What is there about the original Guild Wars that prevents what you want to do?

  • Anon

    I’m going to pick on your democracy analogy, because it simply doesn’t make sense. Anet isn’t turning guilds into direct democracy, or even a representative democracy; as far as we’re aware there will still be guild leaders, guild officers, and regular guild members (perhaps even a more multi-tiered system; we don’t know yet). Anet isn’t stopping any individual guild from being as tyrannical as they like. What’s happening here is a pure and simple example of that ‘holy grail’ of capitalism: the free market.

    The losers here will not be the big, goal-oriented guilds, who will in fact gain players who were unwilling to leave their small, closeknit guild friends, nor will it be the small, closeknit guilds, who will reunite with those of their friends who were a bit too hardcore to pass up a big guild that shared their goals. Even the compromise guilds won’t entirely lose as, though it will likely take awhile to settle out, players will naturally gravitate to people of roughly similar levels of investment. The only losers will be the guilds that quite simply don’t offer anything worthwhile for their members (whether that something is help getting started, or a regular schedule of dungeon crawls, or a top-notch PvP team, or just a sense of positive community). The losers will be the guilds that think they’re entitled to loyalty simply for existing. The free market doesn’t work that way.

    There will always be butterflies who flit from guild to guild. There will always be the super-loyal for whom one particular guild is their life. Someone’s nature is their nature, and trying to restrict that nature, especially in a medium that is ultimately for entertainment, is only going to make them find their own ways around it, possibly making them resentful in the process. Under the new system, no one’s stopping anyone from “marrying” their guild as you put it, but it does give people an -option- other than marry or stay single. The idea of being forced to automatically marry anyone you want to date is nothing short of ludicrous.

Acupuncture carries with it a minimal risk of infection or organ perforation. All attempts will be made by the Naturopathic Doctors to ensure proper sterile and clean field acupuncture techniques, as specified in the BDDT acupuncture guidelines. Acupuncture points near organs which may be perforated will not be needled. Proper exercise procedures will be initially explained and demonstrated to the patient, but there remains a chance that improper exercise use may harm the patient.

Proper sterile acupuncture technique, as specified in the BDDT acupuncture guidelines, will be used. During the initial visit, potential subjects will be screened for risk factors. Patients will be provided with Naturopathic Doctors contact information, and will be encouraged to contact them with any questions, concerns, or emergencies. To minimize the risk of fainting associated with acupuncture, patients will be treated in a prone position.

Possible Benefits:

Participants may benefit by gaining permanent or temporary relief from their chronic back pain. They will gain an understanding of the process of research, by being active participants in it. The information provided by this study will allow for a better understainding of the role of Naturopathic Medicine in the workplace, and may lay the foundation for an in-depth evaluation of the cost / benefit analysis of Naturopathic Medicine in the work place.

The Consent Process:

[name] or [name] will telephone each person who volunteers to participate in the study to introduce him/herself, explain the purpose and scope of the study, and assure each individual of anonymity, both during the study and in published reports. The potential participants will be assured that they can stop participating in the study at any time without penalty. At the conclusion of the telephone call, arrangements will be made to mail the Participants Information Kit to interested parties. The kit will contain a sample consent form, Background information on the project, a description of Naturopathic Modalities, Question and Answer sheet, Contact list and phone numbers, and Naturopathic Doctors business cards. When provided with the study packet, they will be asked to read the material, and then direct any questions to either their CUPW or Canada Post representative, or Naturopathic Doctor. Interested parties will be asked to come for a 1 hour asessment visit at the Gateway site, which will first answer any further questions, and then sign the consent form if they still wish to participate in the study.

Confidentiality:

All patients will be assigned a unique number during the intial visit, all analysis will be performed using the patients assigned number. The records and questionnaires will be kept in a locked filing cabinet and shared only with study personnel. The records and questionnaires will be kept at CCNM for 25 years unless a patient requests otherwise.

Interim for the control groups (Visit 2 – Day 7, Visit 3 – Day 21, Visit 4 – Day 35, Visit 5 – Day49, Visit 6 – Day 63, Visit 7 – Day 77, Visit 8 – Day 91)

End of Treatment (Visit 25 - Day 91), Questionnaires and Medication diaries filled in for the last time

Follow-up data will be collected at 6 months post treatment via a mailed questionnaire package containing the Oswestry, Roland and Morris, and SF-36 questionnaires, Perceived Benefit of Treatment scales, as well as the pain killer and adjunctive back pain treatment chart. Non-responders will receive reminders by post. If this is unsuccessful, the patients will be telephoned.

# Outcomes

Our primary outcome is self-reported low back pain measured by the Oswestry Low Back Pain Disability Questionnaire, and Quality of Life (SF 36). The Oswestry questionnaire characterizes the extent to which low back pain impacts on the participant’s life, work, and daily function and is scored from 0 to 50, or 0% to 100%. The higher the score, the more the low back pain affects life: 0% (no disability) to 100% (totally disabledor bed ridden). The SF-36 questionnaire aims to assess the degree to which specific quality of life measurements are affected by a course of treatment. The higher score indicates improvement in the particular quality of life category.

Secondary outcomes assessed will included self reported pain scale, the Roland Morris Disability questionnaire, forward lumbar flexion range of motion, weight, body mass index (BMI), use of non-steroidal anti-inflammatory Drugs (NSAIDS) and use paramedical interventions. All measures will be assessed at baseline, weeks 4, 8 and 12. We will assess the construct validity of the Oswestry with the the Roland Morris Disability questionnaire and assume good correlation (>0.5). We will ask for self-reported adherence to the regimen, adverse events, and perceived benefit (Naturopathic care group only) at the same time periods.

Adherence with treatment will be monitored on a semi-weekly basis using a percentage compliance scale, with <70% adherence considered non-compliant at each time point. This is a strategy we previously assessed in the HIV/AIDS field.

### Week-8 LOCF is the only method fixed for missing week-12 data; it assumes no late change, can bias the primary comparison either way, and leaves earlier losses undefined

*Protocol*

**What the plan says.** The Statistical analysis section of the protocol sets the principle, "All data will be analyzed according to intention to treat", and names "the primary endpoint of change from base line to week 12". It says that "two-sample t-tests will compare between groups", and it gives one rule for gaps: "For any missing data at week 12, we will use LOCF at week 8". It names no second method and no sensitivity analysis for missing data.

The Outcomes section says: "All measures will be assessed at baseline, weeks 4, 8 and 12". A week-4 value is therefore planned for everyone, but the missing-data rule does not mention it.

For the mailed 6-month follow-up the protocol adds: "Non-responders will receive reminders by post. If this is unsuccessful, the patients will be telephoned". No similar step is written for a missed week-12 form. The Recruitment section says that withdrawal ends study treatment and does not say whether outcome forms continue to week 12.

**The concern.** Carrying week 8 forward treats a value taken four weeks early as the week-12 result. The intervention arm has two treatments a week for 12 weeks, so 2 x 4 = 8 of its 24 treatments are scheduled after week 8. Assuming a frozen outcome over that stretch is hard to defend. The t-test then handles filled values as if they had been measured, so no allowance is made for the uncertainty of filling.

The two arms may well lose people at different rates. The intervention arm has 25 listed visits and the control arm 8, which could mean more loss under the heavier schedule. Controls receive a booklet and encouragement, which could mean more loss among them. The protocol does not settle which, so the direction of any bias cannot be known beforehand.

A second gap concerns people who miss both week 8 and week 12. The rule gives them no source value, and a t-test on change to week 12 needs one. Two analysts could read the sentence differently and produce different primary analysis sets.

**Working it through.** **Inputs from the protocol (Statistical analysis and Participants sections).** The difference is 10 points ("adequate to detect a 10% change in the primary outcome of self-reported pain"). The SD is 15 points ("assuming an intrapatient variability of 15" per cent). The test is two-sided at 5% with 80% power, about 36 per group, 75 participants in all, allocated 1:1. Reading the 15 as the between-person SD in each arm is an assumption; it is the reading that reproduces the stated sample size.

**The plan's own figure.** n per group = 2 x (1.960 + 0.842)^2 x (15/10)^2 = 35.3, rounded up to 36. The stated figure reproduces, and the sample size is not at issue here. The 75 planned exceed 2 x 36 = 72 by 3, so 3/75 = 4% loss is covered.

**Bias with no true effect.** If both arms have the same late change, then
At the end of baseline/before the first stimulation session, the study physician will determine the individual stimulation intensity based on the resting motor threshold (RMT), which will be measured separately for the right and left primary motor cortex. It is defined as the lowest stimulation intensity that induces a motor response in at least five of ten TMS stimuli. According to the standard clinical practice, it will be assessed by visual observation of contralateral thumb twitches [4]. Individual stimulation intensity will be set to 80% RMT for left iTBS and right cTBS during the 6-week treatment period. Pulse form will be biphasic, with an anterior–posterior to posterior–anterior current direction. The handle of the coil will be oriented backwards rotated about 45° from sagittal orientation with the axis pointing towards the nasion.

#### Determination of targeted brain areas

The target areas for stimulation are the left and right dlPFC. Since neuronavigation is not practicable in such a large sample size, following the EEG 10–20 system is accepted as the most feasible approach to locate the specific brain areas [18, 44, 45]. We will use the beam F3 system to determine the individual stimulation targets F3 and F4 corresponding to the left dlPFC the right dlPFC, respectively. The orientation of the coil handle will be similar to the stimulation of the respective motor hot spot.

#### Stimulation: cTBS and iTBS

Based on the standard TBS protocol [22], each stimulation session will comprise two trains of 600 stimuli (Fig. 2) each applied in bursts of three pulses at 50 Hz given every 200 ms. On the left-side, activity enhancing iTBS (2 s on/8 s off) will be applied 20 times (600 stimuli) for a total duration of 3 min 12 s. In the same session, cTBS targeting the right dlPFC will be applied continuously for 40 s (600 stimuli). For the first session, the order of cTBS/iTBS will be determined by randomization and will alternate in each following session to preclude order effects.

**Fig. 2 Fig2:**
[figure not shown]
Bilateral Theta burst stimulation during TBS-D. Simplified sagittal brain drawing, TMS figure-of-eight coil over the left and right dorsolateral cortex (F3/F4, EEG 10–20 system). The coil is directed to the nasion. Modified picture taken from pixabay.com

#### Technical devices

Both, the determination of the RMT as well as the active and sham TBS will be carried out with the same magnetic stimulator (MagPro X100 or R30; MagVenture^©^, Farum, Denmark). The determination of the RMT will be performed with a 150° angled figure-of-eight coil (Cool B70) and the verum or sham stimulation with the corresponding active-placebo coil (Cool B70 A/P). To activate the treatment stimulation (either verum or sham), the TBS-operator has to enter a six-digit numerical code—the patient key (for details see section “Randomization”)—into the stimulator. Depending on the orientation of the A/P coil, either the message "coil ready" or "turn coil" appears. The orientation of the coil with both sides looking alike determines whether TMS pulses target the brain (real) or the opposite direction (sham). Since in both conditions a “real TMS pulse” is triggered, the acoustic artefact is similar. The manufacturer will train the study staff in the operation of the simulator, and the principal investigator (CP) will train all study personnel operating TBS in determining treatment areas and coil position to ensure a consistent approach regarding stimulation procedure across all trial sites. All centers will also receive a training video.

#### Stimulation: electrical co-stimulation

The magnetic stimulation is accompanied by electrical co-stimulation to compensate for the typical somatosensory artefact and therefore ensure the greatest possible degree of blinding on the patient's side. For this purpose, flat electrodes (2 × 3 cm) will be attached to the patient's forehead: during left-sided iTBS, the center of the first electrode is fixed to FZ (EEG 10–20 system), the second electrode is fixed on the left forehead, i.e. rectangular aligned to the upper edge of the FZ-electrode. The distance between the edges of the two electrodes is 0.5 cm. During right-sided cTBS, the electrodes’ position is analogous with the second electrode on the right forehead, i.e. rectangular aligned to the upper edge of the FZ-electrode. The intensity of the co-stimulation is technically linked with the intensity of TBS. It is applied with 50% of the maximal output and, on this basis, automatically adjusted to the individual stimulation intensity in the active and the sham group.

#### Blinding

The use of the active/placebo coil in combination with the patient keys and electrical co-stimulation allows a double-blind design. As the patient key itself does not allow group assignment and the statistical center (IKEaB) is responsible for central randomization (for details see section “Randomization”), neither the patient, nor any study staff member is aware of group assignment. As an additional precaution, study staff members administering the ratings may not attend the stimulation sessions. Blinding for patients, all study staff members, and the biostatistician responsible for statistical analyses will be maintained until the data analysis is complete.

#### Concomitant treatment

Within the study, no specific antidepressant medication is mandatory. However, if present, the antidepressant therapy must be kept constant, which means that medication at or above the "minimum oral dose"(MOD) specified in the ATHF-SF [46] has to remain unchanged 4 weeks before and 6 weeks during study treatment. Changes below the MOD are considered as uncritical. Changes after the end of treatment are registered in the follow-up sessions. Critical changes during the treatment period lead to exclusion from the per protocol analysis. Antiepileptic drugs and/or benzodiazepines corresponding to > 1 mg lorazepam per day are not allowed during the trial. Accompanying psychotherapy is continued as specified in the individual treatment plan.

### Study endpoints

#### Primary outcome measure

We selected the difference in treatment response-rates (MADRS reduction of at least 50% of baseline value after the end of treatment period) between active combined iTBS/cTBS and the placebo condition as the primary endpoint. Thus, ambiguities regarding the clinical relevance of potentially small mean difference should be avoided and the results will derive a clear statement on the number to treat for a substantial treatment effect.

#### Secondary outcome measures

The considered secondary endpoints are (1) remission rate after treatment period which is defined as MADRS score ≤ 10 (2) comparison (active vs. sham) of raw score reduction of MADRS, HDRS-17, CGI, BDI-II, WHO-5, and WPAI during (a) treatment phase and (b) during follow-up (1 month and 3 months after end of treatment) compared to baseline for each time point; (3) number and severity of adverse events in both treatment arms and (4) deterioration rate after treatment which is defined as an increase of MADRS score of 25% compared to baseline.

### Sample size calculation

I will speak for myself, even if it is a bit cocky, to say I would be an asset to a large, hardcore guild. The only guilds I have been in have been casual (other than 2 months in a faction-farming guild to make it a bit easier to find groups when I was working on Lux title), and I’ve only left guilds when they disbanded, or they changed sufficiently in both membership and direction to basically be an entirely different guild (or, in the case of the faction-farming guild, when I maxed Lux and thus was done faction-farming). The reason is simple: I’d rather keep tabs on what my friends are doing and either solo or PUG the content they’re too casual to be help with than have a ready pool of like-skilled players but be separated from friends. I would make the exact same choice in GW2, but fortunately I don’t have to, and there’s going to be a big guild that will get a good, dedicated member solely because I don’t have to make the choice.

    • Anonymous